1 cup warm water (105 to 115F)
2-3/4 to 3 cups unbleached all-purpose flour or bread flour (I used in total 3-3/4 cups bread flour)
1-1/2 tablespoons salt (I use 1-1/2 teaspoon salt)
2 tablespoons corn oil
1 large egg, at room temperature, slightly beaten
4 large onions, thinly sliced
8 tablespoons (1 stick) unsalted butter (I use 2 tbsp canola oil)
1 cup sour cream or creme fraiche (I use 3/4 cup homemade creme fraiche)
3 large eggs, at room temperature
pinch of salt
1 teaspoon freshly ground black pepper
2 slices bacon (my addition)
1 tsp dried oregano (my addition)
- To make the tart dough : Put the yeast, a pinch of the sugar, and 1/2 cup warm water in a small bowl. Stir until dissolved and let stand at room temperature until foamy, about 10 minutes.
- In a large bowl using a whisk or in the work bowl of a heavy-duty electric mixer fitted with the paddle attachment, combine 1 cup flour, 1 tablespoon sugar, and the salt. Add the remaining water, oil, egg, and yeast mixture. Beat hard until smooth, about 3 minutes. Add the flour, 1/2 cup at a time, and beat with a wooden spoon until a shaggy dough that just clears the sides of the bowl is formed.
- Turn the dough out onto a lightly floured work surface and knead until smooth, resilient, and no longer sticky, about 5 minutes, dusitng with flour only 1 tablespoon at a time as needed to prevent sticking. Shape into a ball. (If kneading by machine, switch from the paddle to the dough hook and knead for 3 to 4 minutes, or until the dough is smooth and springy and springs back when pressed. If desired, transfer the dough to a floured surface and knead briefly by hand.
- Place the dough in a greased bowl. Turn once to grease the top and cover with plastic wrap. Let rise at room temperature until tripled in bulk, 1 to 1-1/2 hours.
- To make the onion filling : In a skillet saute pan over low heat, cook the sliced onions in butter until golden and soft, about 20 minutes. Let cool to room temperature. Just before shaping dough, combine sour cream, eggs, salt, and pepper in a bowl ; add onions.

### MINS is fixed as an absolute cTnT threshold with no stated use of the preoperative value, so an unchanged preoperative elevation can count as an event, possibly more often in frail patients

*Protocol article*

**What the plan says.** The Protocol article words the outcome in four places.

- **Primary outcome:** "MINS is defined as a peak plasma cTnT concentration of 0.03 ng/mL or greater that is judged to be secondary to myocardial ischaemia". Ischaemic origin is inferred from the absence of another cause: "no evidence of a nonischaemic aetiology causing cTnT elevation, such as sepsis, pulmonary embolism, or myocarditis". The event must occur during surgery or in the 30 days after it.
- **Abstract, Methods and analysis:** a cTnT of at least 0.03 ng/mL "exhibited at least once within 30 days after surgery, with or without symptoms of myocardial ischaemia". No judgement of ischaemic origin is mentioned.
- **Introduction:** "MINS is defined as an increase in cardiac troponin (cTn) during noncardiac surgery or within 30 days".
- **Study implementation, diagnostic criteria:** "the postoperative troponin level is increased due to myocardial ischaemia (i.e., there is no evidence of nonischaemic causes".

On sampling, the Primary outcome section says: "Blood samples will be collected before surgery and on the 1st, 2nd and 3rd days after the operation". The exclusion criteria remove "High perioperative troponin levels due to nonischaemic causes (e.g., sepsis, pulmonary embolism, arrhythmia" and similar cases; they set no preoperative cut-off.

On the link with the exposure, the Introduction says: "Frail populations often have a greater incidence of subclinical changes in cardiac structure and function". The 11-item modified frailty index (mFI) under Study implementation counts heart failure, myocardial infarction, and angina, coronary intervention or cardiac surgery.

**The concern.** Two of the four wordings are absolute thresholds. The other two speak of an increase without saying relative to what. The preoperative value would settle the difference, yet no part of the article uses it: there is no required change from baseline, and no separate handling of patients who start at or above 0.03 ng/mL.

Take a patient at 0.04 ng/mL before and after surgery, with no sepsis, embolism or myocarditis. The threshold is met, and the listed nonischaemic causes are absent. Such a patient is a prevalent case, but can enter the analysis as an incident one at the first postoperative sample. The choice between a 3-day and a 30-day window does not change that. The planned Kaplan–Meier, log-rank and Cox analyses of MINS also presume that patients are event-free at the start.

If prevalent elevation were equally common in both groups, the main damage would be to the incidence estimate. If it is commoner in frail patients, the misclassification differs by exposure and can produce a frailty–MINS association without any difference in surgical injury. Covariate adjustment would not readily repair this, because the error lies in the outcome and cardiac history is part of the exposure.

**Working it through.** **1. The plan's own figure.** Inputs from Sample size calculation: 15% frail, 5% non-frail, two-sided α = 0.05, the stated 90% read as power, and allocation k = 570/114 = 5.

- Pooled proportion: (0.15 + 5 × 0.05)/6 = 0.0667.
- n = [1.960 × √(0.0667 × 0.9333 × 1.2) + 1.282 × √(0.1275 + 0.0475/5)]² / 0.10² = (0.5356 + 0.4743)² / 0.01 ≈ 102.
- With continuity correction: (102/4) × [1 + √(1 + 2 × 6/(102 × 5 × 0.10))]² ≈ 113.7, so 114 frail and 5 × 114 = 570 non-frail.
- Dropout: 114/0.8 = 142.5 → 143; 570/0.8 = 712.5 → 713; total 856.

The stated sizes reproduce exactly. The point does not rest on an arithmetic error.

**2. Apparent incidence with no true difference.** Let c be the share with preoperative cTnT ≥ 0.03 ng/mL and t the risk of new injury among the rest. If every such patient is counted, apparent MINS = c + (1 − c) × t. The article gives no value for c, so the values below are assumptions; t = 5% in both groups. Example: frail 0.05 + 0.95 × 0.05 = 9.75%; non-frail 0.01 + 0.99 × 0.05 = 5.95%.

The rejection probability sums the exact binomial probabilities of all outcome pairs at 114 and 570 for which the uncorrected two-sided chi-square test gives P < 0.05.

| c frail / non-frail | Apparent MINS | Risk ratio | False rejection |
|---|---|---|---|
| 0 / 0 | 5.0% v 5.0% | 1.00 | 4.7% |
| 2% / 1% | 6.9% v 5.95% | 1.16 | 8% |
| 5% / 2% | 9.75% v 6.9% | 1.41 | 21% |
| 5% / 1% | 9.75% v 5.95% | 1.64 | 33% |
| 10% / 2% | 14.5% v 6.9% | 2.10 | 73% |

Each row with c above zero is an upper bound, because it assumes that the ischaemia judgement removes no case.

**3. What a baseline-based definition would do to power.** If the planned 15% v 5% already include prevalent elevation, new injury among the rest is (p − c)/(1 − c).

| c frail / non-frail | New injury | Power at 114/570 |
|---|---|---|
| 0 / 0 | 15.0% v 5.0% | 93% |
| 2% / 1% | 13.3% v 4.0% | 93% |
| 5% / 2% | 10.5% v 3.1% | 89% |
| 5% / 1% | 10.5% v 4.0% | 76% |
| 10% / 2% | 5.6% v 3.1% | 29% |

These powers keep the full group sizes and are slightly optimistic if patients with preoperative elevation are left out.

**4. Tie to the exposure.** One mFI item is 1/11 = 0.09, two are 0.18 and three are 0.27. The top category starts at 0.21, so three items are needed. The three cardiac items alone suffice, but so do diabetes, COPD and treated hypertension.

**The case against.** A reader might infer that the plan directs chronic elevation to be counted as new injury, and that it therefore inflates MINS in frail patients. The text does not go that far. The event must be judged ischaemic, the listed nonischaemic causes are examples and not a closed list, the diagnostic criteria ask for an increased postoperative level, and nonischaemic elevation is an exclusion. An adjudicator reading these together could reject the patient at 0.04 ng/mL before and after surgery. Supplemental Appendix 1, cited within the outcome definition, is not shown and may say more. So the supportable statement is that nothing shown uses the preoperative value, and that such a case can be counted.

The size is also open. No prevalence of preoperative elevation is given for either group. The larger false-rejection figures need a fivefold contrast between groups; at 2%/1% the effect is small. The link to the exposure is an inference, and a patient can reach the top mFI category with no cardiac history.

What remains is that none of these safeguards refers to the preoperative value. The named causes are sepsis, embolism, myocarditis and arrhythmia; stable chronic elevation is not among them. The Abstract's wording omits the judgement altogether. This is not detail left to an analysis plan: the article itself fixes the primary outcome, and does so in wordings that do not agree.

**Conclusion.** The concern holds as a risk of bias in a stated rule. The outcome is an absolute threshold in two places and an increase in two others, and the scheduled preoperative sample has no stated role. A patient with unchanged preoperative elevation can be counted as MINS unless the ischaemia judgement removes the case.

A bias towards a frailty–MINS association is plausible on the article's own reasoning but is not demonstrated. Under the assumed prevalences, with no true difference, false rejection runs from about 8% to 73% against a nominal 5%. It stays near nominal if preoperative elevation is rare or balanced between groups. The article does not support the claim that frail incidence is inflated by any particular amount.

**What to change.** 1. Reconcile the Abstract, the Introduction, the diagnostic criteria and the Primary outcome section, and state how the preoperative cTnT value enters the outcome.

- Gently deflate the dough. Turn out the dough onto a lightly floured work surface. Grease a springform pan or tart tin with a removable bottom. Divide dough into 2 equal portions; freeze 1 for later use. Roll out the remaining portion to fit the pan or tart in. Pat into the bottom and up the sides. Fold any extra dough down. Pour the onion mixture over the dough.
- Twenty minutes before baking, preheat the oven to 375F. Place the pan or tin on a rack in the center of the oven and bake for 35 minutes, or until crispy and golden. The onion filling will be delicate brown and puffy. Let stand 10 minutes before removing the sides of the pan to cool before cutting into wedges.
kitchen flavours notes :
My changes :
- Use the bread machine to do the kneading for 18 minutes (3 cycles of 6 minutes of kneading, using function "Quick Dough"). Place the wet ingredients at bottom of bread pan, spoon the flour over and place salt, sugar at the corners and yeast in the centre. The dough mixture was very wet, added in 1/4 cup of bread flour at a time, total amount of flour used, 3-3/4 cups. Note to self : to reduce the amount of liquid the next time.
- Reduced salt to 1-1/2 teaspoons for the dough and the yeast to 3/4 tablespoon. For the onion filling, added in 2 slices bacon, chopped and fry for a couple of minutes. Mix the cooked onions, bacon and 1 teaspoon of dried oregano. Just before baking, scatter the filling on the rolled dough in pan, and pour over the eggs and creme fraiche mixture.
- I wanted a thicker dough, so I have used slightly more than half of the kneaded dough for one round pan of 11", did not pat the dough to the sides of pan, I just filled the base of pan with the dough.